It may not seem like it, but there are simple things any person can do to improve their mental health. One such way is to improve the environment you live in. Those that struggle with anxiety and depression can sometimes attest that an environmental factor is there to impact how they feel. This can be a negative or a positive impact, but there is no denying that your surroundings play a big part in how you feel.
But how do you go about changing your environment, especially when you have trouble with chronic fatigue or executive dysfunction? It’s easier than you think.
Sunshine Improves Mental Health
Sometimes it is as simple as opening a curtain and letting the sunshine in. Many people, when dealing with a mental health disorder, will often self-isolate. This not only means avoiding people but also avoiding the outside. It is believed that a deficiency in vitamin D may play a big role in feelings of depression. The best way to get this is by exposing yourself to sunshine.
Opening the curtains is a quick and easy solution, especially if you have windows that let in a lot of light. Keeping yourself in darkness only worsens the effects of a mental health disorder. Try opening the curtains and spending some time sitting in the sunshine. You may notice a big difference.
Clutter Negatively Impacts Mental Health
Humans tend to like things to be relatively neat. There are those that like a little bit of creative chaos, but for the most part, we like to feel a semblance of order. Many types of mental health conditions sap the energy away from people. When people have little energy, they will prioritize what they feel is most important over-cleaning. This allows clutter to build up, which only worsens feelings of depression and anxiety. Finally, it reaches a stage where it feels too much to handle and leaves someone feeling helpless.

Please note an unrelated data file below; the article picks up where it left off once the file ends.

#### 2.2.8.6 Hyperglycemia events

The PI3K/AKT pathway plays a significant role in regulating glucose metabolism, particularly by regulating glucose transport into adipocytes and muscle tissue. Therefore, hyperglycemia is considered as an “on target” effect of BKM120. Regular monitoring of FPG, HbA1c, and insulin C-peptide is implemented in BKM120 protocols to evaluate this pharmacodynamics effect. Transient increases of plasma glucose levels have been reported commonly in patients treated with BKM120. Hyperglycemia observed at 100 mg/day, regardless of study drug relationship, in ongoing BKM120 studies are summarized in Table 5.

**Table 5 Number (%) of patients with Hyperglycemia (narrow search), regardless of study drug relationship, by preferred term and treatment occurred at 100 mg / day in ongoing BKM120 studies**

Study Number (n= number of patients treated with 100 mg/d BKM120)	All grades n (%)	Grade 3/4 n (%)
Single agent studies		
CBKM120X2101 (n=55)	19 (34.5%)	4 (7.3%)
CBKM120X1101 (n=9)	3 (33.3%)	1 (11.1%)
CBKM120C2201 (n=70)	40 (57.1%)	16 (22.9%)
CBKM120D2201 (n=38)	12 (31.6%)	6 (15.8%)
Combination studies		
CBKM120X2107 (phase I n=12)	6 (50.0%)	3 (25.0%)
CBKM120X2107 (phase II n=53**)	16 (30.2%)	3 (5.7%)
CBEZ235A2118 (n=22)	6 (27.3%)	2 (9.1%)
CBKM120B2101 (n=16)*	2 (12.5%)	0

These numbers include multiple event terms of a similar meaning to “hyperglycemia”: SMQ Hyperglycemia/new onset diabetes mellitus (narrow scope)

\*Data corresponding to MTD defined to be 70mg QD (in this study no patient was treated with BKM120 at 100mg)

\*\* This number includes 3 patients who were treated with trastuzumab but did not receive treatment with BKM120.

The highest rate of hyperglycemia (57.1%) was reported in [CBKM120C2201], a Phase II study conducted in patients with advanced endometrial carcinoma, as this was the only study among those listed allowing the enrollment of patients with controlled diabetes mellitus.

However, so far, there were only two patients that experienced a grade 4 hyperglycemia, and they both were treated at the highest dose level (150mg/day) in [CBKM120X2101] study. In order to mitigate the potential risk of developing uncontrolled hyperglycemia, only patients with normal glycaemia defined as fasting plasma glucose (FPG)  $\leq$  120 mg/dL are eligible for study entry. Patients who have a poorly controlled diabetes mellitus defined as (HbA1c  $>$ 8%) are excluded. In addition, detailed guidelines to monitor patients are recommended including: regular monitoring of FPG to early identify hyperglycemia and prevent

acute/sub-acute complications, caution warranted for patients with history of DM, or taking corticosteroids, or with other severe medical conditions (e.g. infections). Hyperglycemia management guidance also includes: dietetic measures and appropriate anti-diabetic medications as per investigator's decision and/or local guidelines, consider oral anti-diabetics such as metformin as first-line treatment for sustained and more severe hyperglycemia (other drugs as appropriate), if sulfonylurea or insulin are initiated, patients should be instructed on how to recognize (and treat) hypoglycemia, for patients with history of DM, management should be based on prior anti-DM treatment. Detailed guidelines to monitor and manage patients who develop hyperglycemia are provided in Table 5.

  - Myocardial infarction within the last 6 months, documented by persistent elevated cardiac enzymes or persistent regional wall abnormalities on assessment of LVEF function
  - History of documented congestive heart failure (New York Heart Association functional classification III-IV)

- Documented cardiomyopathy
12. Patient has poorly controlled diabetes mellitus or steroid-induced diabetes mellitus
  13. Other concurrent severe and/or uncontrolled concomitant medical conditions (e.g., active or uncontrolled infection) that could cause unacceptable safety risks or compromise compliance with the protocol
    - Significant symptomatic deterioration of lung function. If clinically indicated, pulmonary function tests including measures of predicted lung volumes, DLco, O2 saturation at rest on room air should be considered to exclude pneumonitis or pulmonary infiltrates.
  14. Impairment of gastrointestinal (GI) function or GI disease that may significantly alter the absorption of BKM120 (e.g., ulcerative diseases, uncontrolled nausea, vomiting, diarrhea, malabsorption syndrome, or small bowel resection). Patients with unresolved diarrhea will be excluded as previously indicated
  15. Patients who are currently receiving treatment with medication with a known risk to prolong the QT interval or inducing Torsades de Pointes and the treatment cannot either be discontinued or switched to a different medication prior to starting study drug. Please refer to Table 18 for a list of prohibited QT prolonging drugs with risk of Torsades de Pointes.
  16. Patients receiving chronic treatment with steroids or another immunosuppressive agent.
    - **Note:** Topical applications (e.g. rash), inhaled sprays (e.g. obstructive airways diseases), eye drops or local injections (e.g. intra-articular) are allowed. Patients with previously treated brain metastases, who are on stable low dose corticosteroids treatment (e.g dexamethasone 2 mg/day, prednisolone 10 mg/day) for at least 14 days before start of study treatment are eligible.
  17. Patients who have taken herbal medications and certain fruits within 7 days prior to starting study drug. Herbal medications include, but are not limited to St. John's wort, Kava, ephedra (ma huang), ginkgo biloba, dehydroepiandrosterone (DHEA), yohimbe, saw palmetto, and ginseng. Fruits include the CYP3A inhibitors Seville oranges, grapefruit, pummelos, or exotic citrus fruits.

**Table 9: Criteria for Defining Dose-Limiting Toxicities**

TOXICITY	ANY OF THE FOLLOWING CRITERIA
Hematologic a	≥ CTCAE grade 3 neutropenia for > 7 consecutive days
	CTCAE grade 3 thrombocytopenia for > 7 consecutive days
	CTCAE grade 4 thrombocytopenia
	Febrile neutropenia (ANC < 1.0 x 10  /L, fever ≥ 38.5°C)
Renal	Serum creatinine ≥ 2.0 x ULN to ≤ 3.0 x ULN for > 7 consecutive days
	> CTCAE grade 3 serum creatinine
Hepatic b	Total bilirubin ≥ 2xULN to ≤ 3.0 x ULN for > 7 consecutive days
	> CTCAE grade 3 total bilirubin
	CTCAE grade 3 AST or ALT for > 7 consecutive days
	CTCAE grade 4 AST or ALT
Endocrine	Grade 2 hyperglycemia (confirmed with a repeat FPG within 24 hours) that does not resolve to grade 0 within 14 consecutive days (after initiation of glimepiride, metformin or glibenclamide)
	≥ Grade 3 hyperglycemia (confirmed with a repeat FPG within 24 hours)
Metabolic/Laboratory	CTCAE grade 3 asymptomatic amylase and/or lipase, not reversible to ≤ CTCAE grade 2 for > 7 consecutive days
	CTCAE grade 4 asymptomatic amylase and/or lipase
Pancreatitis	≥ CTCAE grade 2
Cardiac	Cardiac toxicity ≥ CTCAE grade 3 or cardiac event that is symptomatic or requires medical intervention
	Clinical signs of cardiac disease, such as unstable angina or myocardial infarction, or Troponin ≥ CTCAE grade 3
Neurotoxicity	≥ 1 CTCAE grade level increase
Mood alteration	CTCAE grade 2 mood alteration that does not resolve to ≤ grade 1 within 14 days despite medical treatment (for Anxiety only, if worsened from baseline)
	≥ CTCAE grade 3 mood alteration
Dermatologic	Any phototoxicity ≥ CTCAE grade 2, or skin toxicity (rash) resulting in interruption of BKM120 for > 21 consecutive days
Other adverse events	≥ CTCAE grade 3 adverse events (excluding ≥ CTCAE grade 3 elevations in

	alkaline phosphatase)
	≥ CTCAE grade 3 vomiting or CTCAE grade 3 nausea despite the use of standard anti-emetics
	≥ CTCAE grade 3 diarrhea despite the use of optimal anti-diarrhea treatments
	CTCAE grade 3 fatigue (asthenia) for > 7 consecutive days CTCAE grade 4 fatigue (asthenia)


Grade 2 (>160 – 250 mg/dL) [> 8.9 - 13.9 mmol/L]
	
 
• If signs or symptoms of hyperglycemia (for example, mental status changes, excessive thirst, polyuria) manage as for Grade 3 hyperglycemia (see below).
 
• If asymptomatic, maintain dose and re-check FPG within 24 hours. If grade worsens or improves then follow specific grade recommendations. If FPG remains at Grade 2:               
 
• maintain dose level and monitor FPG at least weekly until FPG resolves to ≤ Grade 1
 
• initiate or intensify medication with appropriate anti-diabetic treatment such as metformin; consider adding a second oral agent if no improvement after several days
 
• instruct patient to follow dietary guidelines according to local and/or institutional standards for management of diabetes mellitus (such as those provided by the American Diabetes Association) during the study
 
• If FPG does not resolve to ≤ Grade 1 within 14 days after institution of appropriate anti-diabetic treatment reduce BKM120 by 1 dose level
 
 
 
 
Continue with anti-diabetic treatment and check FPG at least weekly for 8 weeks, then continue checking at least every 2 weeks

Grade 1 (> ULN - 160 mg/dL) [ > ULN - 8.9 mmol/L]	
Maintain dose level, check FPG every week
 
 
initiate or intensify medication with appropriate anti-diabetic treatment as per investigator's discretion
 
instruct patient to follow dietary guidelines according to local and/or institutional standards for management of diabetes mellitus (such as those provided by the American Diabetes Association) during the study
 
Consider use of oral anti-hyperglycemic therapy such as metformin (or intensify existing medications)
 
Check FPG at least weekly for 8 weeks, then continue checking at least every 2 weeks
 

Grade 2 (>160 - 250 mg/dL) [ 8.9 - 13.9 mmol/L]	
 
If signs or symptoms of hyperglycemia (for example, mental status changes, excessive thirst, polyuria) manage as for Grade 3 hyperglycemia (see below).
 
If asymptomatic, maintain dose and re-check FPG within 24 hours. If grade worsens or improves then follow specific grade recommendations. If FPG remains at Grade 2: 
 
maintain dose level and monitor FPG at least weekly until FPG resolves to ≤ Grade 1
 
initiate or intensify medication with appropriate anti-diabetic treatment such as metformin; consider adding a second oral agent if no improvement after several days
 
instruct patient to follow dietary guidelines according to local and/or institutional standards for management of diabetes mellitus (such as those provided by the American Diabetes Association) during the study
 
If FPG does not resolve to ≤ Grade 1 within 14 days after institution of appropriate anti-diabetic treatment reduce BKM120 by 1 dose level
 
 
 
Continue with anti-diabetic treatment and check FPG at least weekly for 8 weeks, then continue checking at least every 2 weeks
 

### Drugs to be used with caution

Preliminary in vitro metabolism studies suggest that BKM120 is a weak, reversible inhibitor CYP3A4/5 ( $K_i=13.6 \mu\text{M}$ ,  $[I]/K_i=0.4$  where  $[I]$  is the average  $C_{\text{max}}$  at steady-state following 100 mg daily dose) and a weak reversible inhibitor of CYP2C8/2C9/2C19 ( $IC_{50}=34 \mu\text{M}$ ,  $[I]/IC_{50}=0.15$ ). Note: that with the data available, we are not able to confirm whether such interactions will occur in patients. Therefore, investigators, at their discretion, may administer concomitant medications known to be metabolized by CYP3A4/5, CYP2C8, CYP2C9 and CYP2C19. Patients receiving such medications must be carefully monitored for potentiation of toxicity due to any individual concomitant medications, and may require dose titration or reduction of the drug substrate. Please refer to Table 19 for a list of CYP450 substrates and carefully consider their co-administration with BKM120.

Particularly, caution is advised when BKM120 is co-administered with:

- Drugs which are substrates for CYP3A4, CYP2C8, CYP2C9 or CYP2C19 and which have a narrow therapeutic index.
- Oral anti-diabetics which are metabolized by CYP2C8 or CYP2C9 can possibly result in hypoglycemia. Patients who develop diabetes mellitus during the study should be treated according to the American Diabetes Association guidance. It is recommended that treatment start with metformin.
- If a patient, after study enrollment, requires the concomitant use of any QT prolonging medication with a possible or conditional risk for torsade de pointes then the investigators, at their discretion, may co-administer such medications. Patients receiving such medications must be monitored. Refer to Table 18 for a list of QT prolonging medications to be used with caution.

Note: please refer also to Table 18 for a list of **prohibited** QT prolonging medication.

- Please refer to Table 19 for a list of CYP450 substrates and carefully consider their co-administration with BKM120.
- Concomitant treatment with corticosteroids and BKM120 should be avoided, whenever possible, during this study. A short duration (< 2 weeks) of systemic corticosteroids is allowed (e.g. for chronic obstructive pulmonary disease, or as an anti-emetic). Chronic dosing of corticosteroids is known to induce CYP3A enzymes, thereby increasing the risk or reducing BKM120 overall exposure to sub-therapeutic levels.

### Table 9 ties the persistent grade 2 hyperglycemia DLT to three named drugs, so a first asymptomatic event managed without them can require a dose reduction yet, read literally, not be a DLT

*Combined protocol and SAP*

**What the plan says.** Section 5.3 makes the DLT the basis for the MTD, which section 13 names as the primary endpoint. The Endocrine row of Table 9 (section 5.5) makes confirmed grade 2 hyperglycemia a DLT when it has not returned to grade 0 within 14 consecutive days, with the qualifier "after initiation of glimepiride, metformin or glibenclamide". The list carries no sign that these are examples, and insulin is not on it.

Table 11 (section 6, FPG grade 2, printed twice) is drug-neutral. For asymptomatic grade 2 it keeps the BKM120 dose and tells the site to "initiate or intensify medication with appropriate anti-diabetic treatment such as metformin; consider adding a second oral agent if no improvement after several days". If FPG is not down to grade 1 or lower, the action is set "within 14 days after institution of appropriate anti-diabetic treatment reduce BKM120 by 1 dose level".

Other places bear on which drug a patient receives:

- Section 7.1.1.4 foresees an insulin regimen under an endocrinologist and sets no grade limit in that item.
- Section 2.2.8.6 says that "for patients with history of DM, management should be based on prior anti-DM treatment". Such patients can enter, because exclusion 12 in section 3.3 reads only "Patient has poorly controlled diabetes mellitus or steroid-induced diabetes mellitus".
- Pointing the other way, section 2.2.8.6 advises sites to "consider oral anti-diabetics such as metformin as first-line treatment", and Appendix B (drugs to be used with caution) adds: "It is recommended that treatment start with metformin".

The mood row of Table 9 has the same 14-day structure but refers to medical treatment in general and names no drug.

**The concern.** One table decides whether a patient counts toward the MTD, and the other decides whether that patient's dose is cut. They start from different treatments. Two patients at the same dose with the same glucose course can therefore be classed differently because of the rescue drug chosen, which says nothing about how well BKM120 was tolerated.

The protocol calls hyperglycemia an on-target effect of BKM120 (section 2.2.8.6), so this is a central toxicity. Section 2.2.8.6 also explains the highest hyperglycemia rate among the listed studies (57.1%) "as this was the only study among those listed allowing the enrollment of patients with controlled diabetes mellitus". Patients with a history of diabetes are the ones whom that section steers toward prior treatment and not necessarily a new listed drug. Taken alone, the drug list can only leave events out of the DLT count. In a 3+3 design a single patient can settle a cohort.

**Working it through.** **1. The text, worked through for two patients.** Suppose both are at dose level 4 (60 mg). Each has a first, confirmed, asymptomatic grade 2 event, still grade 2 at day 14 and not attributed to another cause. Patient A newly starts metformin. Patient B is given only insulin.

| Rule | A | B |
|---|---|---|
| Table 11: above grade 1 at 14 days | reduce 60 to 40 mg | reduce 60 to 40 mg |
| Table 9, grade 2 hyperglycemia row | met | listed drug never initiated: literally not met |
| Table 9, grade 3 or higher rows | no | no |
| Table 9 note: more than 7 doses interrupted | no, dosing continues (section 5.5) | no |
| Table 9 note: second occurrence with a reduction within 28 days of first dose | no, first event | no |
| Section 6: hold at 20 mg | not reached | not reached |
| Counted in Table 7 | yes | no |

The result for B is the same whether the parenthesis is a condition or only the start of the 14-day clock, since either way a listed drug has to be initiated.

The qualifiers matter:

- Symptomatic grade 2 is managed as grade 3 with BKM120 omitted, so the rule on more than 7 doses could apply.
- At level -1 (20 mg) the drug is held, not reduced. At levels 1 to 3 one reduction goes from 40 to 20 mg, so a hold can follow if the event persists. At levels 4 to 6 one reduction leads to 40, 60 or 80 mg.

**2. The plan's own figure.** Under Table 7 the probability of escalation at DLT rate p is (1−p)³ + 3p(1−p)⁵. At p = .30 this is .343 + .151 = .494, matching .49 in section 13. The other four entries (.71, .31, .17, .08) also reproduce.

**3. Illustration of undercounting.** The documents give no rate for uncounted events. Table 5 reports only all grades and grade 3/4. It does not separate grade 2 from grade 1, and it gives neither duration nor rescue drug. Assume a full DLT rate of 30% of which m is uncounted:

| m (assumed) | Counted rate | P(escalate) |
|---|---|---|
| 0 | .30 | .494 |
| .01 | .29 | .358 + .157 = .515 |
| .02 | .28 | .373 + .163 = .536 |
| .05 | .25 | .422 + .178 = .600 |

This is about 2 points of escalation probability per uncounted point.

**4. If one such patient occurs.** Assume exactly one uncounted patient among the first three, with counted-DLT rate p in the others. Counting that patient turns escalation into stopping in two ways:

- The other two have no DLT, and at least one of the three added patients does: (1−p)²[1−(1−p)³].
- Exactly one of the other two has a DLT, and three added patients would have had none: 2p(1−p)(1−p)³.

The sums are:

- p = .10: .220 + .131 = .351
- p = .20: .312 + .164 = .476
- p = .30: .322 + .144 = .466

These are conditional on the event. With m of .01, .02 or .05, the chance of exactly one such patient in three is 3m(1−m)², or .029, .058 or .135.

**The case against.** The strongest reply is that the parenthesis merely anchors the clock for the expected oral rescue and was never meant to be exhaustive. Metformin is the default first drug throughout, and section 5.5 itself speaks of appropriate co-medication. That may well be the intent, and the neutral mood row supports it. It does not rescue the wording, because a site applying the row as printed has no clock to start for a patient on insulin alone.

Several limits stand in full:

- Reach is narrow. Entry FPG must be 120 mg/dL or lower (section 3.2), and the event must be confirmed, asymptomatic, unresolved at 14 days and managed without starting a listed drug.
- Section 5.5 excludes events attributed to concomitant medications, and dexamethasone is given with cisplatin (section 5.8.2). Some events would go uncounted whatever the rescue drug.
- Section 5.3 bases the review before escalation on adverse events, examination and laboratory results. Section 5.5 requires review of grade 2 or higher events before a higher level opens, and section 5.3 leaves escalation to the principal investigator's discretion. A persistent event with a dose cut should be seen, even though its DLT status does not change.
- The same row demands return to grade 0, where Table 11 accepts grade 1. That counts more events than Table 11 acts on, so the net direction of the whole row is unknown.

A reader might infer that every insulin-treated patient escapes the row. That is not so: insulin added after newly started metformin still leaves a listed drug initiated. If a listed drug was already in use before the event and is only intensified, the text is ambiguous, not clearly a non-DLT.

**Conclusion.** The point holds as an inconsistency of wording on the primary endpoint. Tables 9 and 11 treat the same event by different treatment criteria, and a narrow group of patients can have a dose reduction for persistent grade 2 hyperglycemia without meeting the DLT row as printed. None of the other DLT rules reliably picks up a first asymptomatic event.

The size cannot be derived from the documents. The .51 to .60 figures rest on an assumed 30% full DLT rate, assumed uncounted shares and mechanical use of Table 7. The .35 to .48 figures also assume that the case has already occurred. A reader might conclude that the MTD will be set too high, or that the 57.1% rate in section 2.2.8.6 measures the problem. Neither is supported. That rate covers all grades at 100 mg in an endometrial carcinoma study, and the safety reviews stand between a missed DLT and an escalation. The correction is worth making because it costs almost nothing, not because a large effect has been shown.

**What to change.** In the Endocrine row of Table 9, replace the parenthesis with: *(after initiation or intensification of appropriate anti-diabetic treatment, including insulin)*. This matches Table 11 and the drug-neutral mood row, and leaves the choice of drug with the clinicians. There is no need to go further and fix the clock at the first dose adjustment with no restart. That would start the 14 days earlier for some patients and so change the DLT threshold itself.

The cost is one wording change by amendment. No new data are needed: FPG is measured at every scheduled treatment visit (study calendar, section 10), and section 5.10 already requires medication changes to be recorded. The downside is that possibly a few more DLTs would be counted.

For severe clutter, several organizations exist that help people with mental health disorders clean out their homes. The person is in charge and makes the decisions, but the physical work is done by others. This allows those who cannot physically tackle the problem to accomplish a solution.
For those that feel as though they don’t need a full service, they can eventually clean out the clutter on their own. The trick is to not try to do everything at once. Make a small and accomplishable goal every day and keep at it. It can be as simple as making a goal to gather dirty laundry into a single basket instead of trying to do all the laundry at once. By breaking the tasks down, you will be surprised how easy and quick it is to regain control over your living space.
Greenery Goes a Long Way for Mental Health
Green therapy is not a new concept in the mental health field. Humans like to be around nature. It is an instinctual part of us that sometimes goes unsatisfied. This fact is especially true for that that may live in large cities, where trees and grass are sparse. To fix this, it is encouraged that people keep houseplants that are easy to care for. Bringing greenery into your space can help immensely with feelings of anxiety and depression. Having something to care for also helps motivate people to get around and move, even if it is just being sure that a plant gets watered.